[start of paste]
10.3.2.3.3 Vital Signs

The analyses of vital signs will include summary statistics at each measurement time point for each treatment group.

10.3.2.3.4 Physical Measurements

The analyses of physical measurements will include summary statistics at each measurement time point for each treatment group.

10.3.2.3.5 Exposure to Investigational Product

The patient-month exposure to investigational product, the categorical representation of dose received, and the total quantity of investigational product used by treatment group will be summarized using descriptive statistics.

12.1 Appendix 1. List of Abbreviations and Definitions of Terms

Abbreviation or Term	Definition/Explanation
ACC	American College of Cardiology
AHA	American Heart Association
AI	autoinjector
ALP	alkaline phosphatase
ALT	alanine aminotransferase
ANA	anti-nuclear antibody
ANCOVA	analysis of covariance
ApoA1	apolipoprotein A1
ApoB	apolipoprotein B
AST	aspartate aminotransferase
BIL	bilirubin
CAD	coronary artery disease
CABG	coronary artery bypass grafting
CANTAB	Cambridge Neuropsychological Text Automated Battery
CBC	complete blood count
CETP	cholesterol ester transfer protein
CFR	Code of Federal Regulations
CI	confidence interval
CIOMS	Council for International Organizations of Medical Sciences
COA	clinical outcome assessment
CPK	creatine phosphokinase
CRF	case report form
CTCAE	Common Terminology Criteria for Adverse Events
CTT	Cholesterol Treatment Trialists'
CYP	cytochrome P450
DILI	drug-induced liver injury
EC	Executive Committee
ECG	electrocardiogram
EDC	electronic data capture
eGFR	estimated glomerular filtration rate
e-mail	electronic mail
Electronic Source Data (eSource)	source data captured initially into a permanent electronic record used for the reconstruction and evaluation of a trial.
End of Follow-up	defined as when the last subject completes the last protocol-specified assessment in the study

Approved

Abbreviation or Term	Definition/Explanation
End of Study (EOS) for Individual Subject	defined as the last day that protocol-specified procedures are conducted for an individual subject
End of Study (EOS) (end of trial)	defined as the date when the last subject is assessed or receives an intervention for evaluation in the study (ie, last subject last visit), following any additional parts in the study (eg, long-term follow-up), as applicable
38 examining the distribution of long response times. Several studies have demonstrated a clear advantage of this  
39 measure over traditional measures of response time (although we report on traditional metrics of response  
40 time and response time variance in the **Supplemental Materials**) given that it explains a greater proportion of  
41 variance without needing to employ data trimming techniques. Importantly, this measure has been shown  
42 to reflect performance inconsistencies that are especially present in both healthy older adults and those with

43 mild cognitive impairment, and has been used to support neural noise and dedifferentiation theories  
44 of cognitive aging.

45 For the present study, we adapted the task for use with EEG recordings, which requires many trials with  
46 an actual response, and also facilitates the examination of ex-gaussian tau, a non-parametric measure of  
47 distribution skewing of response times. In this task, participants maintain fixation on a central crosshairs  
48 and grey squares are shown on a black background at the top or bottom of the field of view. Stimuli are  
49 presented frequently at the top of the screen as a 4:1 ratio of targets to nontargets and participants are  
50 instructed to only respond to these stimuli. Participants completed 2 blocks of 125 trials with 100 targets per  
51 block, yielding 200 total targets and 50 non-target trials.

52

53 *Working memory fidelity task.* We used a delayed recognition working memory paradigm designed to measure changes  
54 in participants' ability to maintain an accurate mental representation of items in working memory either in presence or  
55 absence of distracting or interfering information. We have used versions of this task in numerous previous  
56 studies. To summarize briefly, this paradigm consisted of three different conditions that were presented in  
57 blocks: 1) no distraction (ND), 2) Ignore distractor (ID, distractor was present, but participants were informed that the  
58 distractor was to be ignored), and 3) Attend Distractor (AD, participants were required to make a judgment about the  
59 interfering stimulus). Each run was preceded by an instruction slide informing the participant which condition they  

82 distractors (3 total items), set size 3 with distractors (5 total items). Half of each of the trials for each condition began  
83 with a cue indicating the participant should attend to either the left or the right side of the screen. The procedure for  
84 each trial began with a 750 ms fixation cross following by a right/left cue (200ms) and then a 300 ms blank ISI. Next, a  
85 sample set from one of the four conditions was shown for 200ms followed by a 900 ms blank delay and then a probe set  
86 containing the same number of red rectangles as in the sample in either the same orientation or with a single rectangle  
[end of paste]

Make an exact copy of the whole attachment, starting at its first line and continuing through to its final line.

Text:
10.3.2.3.3 Vital Signs

The analyses of vital signs will include summary statistics at each measurement time point for each treatment group.

10.3.2.3.4 Physical Measurements

The analyses of physical measurements will include summary statistics at each measurement time point for each treatment group.

10.3.2.3.5 Exposure to Investigational Product

The patient-month exposure to investigational product, the categorical representation of dose received, and the total quantity of investigational product used by treatment group will be summarized using descriptive statistics.

12.1 Appendix 1. List of Abbreviations and Definitions of Terms

Abbreviation or Term	Definition/Explanation
ACC	American College of Cardiology
AHA	American Heart Association
AI	autoinjector
ALP	alkaline phosphatase
ALT	alanine aminotransferase
ANA	anti-nuclear antibody
ANCOVA	analysis of covariance
ApoA1	apolipoprotein A1
ApoB	apolipoprotein B
AST	aspartate aminotransferase
BIL	bilirubin
CAD	coronary artery disease
CABG	coronary artery bypass grafting
CANTAB	Cambridge Neuropsychological Text Automated Battery
CBC	complete blood count
CETP	cholesterol ester transfer protein
CFR	Code of Federal Regulations
CI	confidence interval
CIOMS	Council for International Organizations of Medical Sciences
COA	clinical outcome assessment
CPK	creatine phosphokinase
CRF	case report form
CTCAE	Common Terminology Criteria for Adverse Events
CTT	Cholesterol Treatment Trialists'
CYP	cytochrome P450
DILI	drug-induced liver injury
EC	Executive Committee
ECG	electrocardiogram
EDC	electronic data capture
eGFR	estimated glomerular filtration rate
e-mail	electronic mail
Electronic Source Data (eSource)	source data captured initially into a permanent electronic record used for the reconstruction and evaluation of a trial.
End of Follow-up	defined as when the last subject completes the last protocol-specified assessment in the study

Approved

Abbreviation or Term	Definition/Explanation
End of Study (EOS) for Individual Subject	defined as the last day that protocol-specified procedures are conducted for an individual subject
End of Study (EOS) (end of trial)	defined as the date when the last subject is assessed or receives an intervention for evaluation in the study (ie, last subject last visit), following any additional parts in the study (eg, long-term follow-up), as applicable
38 examining the distribution of long response times. Several studies have demonstrated a clear advantage of this  
39 measure over traditional measures of response time (although we report on traditional metrics of response  
40 time and response time variance in the **Supplemental Materials**) given that it explains a greater proportion of  
41 variance without needing to employ data trimming techniques. Importantly, this measure has been shown  
42 to reflect performance inconsistencies that are especially present in both healthy older adults and those with

43 mild cognitive impairment, and has been used to support neural noise and dedifferentiation theories  
44 of cognitive aging.

45 For the present study, we adapted the task for use with EEG recordings, which requires many trials with  
46 an actual response, and also facilitates the examination of ex-gaussian tau, a non-parametric measure of  
47 distribution skewing of response times. In this task, participants maintain fixation on a central crosshairs  
48 and grey squares are shown on a black background at the top or bottom of the field of view. Stimuli are  
49 presented frequently at the top of the screen as a 4:1 ratio of targets to nontargets and participants are  
50 instructed to only respond to these stimuli. Participants completed 2 blocks of 125 trials with 100 targets per  
51 block, yielding 200 total targets and 50 non-target trials.

52

53 *Working memory fidelity task.* We used a delayed recognition working memory paradigm designed to measure changes  
54 in participants' ability to maintain an accurate mental representation of items in working memory either in presence or  
55 absence of distracting or interfering information. We have used versions of this task in numerous previous  
56 studies. To summarize briefly, this paradigm consisted of three different conditions that were presented in  
57 blocks: 1) no distraction (ND), 2) Ignore distractor (ID, distractor was present, but participants were informed that the  
58 distractor was to be ignored), and 3) Attend Distractor (AD, participants were required to make a judgment about the  
59 interfering stimulus). Each run was preceded by an instruction slide informing the participant which condition they  

82 distractors (3 total items), set size 3 with distractors (5 total items). Half of each of the trials for each condition began  
83 with a cue indicating the participant should attend to either the left or the right side of the screen. The procedure for  
84 each trial began with a 750 ms fixation cross following by a right/left cue (200ms) and then a 300 ms blank ISI. Next, a  
85 sample set from one of the four conditions was shown for 200ms followed by a 900 ms blank delay and then a probe set  
86 containing the same number of red rectangles as in the sample in either the same orientation or with a single rectangle  